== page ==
Wednesday, January 29, 2014

The Art of the Selfie

I went for a run a few days back - just before our latest cold snap - and happened to leave just before sundown. Gravel crunched underneath my blue running shoes as I ran around the Reservoir near Boston College's campus, the air was cool and crisp and I felt grateful to get an hour away from my desk.

At a certain bend in the road, a pristine spot where there's enough of a gap between the tress to allow an unobstructed view of the sky, I saw a teenage girl. She was just standing there, one arm held out in front of her face. She was, I am assuming, snapping "selfie" pictures: those pictures one takes of oneself in various locations.

This was a gorgeous location. Perhaps the earth was tilted just right, but a molten red sun was just kissing the earth's horizon directly behind her. Seen from where I was standing (I sort of slowed to a bit of a walk) it looked as if she had donned an oversized halo. In a word, the sunset was gorgeous. The girl knew it, too, but didn't turn to see it. Instead, she seemed to need to superimpose herself upon it.

It's not this particular instance of "taking selfies" that fascinates me. Rather, I'm curious about the phenomenon in general. Is the Selfie 'art' or is it simply self-inflation? Is it authentic creativity or narcissism?

I ask this because whether it be on trains or in major cities, beautiful vistas or college campuses, I see a lot of people taking their own photos. These aren't group shots, no one encourages them to "say cheese." It's simply self-directed, self-shot images. Remember, the myth of Narcissus was of a young man so smitten with his own beauty that he spent his days staring at his reflection. Is the selfie simply an updating of this myth, giving Narcissus the permanence of his reflection while offering him as well the mobility of a cell-phone mirror?

William Desmond, the Irish-born philosopher whose books have not been far from my hand this last year, muses about the "truncated, narcissistic selfhood that is infatuated with its own fatuous reflection." For Desmond, true works of art have the capacity for arresting over-inflated senses of self: the beauty of art draws thew viewer from his or her own reflection toward a radiant work of beauty.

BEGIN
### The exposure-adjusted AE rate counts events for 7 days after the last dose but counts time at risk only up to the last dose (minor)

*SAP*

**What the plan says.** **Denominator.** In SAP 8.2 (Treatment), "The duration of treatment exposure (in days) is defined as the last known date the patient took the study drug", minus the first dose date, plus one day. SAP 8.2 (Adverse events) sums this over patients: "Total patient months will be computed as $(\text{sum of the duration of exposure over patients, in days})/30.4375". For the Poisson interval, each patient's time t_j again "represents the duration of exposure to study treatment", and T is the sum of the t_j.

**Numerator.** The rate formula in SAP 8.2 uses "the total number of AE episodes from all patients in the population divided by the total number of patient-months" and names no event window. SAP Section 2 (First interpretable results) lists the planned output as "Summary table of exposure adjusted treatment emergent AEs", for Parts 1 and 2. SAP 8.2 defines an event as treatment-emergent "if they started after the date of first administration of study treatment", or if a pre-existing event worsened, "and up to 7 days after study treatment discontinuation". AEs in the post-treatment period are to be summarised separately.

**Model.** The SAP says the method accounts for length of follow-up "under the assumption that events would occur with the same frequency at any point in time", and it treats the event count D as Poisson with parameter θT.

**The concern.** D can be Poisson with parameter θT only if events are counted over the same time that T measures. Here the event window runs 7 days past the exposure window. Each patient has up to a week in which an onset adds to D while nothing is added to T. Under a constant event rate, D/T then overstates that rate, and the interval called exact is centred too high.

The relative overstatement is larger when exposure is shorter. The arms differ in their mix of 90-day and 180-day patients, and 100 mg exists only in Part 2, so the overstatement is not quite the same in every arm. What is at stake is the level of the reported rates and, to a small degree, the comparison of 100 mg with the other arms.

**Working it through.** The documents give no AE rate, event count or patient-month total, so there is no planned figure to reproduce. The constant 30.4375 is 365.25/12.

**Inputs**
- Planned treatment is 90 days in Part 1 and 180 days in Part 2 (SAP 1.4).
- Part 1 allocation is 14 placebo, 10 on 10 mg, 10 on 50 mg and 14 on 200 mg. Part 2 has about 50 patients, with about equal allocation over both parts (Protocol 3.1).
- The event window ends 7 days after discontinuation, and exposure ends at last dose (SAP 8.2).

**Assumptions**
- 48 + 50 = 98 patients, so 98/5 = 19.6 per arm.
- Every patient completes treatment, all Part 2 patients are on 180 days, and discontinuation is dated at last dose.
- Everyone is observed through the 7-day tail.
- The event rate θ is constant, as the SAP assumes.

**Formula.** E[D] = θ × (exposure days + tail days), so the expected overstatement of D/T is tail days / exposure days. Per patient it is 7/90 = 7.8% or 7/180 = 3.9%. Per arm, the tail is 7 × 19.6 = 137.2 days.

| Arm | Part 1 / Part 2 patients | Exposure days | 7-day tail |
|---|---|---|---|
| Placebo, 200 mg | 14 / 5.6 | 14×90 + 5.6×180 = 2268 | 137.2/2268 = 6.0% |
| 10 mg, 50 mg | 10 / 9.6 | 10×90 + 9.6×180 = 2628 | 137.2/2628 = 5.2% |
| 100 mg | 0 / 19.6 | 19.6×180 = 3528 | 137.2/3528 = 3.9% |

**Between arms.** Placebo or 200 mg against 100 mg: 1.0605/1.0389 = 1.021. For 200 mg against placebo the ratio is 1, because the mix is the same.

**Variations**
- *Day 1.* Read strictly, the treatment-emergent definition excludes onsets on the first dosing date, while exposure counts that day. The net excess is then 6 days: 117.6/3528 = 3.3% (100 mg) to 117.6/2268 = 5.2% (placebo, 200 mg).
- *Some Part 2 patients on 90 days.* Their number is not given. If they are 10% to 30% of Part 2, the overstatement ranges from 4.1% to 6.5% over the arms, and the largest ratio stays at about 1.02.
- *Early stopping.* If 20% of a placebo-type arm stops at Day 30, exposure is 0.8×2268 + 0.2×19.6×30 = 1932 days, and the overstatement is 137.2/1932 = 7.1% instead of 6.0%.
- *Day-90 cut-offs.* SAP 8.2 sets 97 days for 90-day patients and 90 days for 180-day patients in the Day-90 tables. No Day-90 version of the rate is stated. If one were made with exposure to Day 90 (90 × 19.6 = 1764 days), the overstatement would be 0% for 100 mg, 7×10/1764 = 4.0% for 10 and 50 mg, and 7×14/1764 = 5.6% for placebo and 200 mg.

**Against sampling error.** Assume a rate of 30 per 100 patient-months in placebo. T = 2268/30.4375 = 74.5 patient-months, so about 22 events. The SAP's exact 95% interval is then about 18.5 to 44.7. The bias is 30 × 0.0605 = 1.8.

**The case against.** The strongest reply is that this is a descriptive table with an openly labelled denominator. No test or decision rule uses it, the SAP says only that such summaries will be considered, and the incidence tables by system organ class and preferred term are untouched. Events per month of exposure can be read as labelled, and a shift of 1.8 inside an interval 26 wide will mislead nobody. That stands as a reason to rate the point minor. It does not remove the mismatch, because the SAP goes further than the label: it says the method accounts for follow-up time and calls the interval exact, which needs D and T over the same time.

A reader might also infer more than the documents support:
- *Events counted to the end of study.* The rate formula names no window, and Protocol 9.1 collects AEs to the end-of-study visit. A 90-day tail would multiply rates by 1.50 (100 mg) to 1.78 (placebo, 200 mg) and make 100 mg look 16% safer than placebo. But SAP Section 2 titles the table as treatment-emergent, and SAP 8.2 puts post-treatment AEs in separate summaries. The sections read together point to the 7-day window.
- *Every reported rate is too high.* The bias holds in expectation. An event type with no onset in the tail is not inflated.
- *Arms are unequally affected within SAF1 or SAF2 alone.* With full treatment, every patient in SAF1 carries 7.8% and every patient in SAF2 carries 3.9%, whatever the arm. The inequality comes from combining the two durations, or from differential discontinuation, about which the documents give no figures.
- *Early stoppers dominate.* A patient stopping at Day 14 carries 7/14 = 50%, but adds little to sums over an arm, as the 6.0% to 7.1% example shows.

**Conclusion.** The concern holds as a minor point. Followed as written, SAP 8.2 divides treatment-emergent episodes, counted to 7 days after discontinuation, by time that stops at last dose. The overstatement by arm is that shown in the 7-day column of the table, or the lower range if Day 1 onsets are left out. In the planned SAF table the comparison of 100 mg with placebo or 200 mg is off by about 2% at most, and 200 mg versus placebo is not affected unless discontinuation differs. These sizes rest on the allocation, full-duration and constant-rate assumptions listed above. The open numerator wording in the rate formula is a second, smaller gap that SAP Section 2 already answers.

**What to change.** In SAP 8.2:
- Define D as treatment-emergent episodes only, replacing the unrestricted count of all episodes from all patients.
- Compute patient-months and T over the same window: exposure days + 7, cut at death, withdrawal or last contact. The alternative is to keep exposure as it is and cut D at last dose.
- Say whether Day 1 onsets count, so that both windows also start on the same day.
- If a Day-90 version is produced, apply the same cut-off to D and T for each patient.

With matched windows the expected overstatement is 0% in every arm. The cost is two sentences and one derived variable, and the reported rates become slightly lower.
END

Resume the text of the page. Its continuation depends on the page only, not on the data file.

As budgets for the arts continue to be slashed and as we put increasing pressure on students to strive for quantitative success (GPA, test score, logged service hours, etc.), perhaps we should ponder on what seems to be a fundamental need by humans for beauty, for art. We must cultivate an aesthetic sensibility among our students, exposing them to great works of art (musical, visual, natural) not in order for them to put themselves in the picture, but in order that the horizon of their world be broadened to include a form of beauty that does arise from them. We must allow for the beauty of otherness, a beauty not of their own making or under their control, to throw them off step and to call them away from excessive self-gazing...whether it be in a pool of water, a mirror, or the screen of a cell phone. 

Friday, January 17, 2014

The Tasting Crew



This wine-tasting crew. I apologize for not being as effusive/elaborate as I was in June, but our group has grown (several others are missing) and it's hard to keep up!

By the end of the evening, the ten of us who participated sample three white wines and seven reds. We had a lot of fun, to be sure, but the size of the group really made it difficult to do any exhaustive analysis: we'll have to re-adjust the size next time. 


2007 Arocho

Right off the bat, we noted this wine needed air. This is very fruit-forward, very bright.

John Nugent: This reminds me of a spring day on the banks of the Brazos River. I would linger there, watching clouds, daydreaming of the future when I would be a thirty-something Jesuit who drank delicious wines in Brighton, MA. Alas, like the clouds that danced across the sky, this wine does not have much finish and vanishes quickly.


Sean enjoyed the color. That was enough for us. 

Meghan: Prompted to give an emotion, she shared an experience of a student who once said, "it made me feel empty inside." It's tangy, a bit tangy.

Deacon Paul: He loves his dainty glass. His forelock falling across his face, he muses, "It'd be very attractive for a desperate housewife. Then again, I'm a few Martini's in, so I can't be trusted." So it has been said, so it must be. 



2011 Primus

Joe Garcia drew my attention to this wine last summer. Thank goodness he did! Although some of us were familiar with it, I thought it a good pick for tonight's tasting.



Father Clifford: BALANCE. Anyone who can blend five wines so well must be very smart. Depth of flavor. Marvels, over and again, at the skill of the blending.